Measuring Social Cohesion: An Experiment using the Canadian National Survey of Giving, Volunteering, and Participating


Social cohesion is a concept difficult to define and to measure. As there can be many definitions, so there can be many measurements. The main problem, either in defining or measuring the concept, is its multilevel and multidimensional nature. At one extreme, country is the most commonly used level to view social cohesion but measurement at this level is of little use for any interventions. At the other extreme, community is the most useful level but it is a social construct for which data are difficult to get, given the administrative boundaries used in social surveys. As an initial attempt to measure social cohesion at a subcountry level, this study focuses on census metropolitan areas for which data on several dimensions of social cohesion are available. We use the information gathered by the National Survey on Giving, Volunteering and Participating (NSGVP) on three dimensions of social cohesion: political (voting and volunteering), economic (occupation, income, labour force participation) and social (social interactions, informal volunteering). Using statistical techniques including factor analysis and standardization, we create an overall index of social cohesion for each CMA. We point out use of this measure for further analysis of social dynamics.

This is a preview of subscription content, access via your institution.


  1. Berger-Schmidt R. (2000). Social Cohesion as an Aspect of the Quality of Societies: Concept and Measurement. European Union Reporting Working Paper No.14. Centre for Survey Research and Methodology (ZUMA), Mannheim

    Google Scholar 

  2. Bernard P. (1999). Social Cohesion: A Critique. Canadian Policy Research Network, Discussion Paper No.F-09, Ottawa

    Google Scholar 

  3. Blakeley, R.: 1997, Social Capital and Public Policy Development. New Zealand Minister. As summarized in the Social Capital Database at the World Bank web site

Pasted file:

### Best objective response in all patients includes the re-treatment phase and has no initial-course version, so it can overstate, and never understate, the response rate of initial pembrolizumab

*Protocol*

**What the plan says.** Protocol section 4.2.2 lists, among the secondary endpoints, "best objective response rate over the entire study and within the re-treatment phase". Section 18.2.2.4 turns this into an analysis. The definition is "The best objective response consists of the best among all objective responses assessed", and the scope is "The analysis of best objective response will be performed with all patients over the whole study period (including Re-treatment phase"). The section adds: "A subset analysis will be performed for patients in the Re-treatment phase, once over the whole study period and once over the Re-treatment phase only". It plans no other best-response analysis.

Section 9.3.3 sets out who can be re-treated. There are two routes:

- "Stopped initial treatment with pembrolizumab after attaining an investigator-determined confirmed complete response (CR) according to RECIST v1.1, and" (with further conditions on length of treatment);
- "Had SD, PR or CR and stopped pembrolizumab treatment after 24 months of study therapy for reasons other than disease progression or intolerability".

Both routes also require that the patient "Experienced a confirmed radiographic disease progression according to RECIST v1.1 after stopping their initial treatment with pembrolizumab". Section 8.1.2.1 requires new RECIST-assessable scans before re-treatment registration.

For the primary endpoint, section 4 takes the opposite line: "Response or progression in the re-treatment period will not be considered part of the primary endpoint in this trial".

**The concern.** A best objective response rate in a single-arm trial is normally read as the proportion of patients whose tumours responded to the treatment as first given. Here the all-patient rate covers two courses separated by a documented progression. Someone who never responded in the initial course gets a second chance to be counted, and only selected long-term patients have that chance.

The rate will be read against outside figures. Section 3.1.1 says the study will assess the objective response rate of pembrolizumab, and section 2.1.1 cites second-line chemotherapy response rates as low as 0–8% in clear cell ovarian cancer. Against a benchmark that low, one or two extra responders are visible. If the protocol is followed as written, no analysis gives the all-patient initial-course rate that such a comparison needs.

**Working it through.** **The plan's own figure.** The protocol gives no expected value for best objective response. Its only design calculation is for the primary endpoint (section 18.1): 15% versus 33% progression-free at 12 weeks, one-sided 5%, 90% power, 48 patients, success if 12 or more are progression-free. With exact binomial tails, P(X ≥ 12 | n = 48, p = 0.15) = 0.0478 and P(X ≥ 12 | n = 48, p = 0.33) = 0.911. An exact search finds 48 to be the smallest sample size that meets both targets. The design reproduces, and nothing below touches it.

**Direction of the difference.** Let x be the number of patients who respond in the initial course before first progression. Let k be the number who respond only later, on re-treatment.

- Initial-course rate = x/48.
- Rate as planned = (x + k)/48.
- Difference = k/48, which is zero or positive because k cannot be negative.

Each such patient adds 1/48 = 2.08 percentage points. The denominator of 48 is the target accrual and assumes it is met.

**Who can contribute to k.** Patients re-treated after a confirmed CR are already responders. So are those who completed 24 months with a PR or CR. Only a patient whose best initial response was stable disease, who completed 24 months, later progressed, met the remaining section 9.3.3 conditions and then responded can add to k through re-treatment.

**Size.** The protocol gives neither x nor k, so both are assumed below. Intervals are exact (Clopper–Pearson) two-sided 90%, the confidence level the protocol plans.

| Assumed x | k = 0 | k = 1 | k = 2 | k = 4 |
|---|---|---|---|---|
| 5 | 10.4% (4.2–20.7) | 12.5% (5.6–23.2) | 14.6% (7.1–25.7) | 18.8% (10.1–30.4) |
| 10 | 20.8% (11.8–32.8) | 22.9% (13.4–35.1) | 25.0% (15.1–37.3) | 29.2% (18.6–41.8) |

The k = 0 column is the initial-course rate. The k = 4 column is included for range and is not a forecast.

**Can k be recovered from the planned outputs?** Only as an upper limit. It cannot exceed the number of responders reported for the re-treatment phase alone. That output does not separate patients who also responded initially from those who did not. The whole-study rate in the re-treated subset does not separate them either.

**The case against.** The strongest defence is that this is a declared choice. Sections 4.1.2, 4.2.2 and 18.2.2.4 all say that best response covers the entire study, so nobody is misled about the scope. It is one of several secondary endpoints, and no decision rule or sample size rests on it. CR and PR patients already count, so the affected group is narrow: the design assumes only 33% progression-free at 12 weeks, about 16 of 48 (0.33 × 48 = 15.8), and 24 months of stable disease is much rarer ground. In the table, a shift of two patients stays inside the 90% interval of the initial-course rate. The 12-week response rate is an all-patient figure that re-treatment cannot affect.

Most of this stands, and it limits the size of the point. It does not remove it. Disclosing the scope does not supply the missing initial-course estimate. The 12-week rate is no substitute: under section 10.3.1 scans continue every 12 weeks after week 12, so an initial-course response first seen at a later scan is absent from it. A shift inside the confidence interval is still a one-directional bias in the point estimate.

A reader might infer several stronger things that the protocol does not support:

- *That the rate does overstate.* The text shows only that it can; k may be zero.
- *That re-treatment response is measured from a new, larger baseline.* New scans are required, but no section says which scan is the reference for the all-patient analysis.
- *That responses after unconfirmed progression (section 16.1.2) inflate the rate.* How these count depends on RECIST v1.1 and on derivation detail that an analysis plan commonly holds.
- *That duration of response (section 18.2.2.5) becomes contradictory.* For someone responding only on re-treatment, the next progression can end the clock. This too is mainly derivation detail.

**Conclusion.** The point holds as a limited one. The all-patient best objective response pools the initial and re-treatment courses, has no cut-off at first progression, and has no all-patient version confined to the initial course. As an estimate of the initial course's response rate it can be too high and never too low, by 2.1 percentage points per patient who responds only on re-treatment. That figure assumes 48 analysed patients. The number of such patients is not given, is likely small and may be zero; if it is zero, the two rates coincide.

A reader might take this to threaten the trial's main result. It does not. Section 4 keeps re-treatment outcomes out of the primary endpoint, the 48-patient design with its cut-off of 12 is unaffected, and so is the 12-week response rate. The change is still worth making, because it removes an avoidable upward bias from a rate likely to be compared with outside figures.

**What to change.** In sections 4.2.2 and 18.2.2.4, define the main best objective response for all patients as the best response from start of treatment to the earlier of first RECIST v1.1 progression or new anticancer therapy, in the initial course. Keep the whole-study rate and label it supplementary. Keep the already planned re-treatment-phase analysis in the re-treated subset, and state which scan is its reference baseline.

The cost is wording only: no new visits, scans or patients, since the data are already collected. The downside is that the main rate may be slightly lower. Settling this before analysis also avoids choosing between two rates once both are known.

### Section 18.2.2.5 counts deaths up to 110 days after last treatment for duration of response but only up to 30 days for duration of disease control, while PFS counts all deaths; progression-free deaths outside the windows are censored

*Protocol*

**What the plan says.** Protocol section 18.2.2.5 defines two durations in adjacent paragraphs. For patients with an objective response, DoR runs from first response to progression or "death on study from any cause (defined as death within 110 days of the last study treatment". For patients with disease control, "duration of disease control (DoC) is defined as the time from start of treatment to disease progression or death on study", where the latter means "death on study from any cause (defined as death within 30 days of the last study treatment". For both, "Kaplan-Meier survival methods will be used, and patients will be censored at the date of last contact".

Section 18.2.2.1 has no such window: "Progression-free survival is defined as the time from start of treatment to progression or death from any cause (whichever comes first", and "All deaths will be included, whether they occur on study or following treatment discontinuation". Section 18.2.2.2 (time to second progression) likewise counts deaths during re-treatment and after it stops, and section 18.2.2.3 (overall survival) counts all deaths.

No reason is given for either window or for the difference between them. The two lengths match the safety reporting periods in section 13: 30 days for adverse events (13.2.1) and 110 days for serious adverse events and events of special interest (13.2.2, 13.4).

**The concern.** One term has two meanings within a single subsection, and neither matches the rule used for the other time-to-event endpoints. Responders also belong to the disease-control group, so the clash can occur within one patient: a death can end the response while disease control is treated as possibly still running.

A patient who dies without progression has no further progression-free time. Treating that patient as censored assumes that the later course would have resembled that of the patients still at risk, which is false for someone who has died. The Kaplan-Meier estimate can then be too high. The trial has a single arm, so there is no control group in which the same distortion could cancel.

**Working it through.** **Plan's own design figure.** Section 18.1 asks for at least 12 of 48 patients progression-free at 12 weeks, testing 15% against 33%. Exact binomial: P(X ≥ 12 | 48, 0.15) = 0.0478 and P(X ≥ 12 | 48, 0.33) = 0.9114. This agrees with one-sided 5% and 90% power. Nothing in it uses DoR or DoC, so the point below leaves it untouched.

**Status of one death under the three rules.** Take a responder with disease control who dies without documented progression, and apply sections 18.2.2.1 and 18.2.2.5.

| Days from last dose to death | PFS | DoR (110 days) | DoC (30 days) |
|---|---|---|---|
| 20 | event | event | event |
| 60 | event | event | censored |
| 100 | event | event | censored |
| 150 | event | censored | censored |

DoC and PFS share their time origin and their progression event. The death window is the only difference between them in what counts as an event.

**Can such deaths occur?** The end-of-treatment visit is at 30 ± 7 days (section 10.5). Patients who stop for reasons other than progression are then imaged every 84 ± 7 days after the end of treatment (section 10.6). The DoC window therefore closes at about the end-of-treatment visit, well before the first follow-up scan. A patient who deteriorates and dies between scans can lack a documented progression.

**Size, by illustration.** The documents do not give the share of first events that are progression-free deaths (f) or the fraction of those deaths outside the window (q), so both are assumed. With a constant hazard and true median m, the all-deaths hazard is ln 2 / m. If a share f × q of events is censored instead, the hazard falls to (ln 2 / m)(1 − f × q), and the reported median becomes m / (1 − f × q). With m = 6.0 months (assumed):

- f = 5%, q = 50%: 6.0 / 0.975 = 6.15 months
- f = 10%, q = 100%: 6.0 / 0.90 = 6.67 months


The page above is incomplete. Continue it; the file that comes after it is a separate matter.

4. Bollen K. A. and Hoyle R. H. (1990). Perceived cohesion: A conceptual and empirical examination. Social Forces 69: 479–504

    Article  Google Scholar 

  5. Buckner J.C. (1988). The development of an instrument to measure neighbourhood cohesion. American Journal of Community Psychology 16: 771–91

    Article  Google Scholar 

  6. Burke, M. and J. Shields: 1999, The Job-poor Recovery: Social Cohesion and the Canadian Labour Market. A Research Report of the Ryerson Social Reporting Network. Ryerson Polytechnic University. Available on the internet at

  7. Department of the Environment, Transport and the Regions: 2000, Indices of Deprivation 2000. Available on the internet at

  8. (1998). The Problem of Solidarity: Theories and Models. Gordon and Bleach Publishers, Canada

    Google Scholar 

  9. Durkheim E. (1893 (1965)). The Division of Labor in Society. Trans. by George Simpson. The Free Press, New York, 64

    Google Scholar 

  10. Freeman L.C. (1992). The social concept of “Group”: An empirical test of two models. American Journal of Sociology 98: 152–166

    Article  Google Scholar 

  11. Fukuyama, F.: 1995, Social capital: The problem of measurement. Available from the World Bank Group at

  12. Hirschfield A. and Bowers K.J. (1997). The effects of social cohesion on levels of recorded crime in disadvantaged areas. Urban Studies 34: 1275–1295

    Article  Google Scholar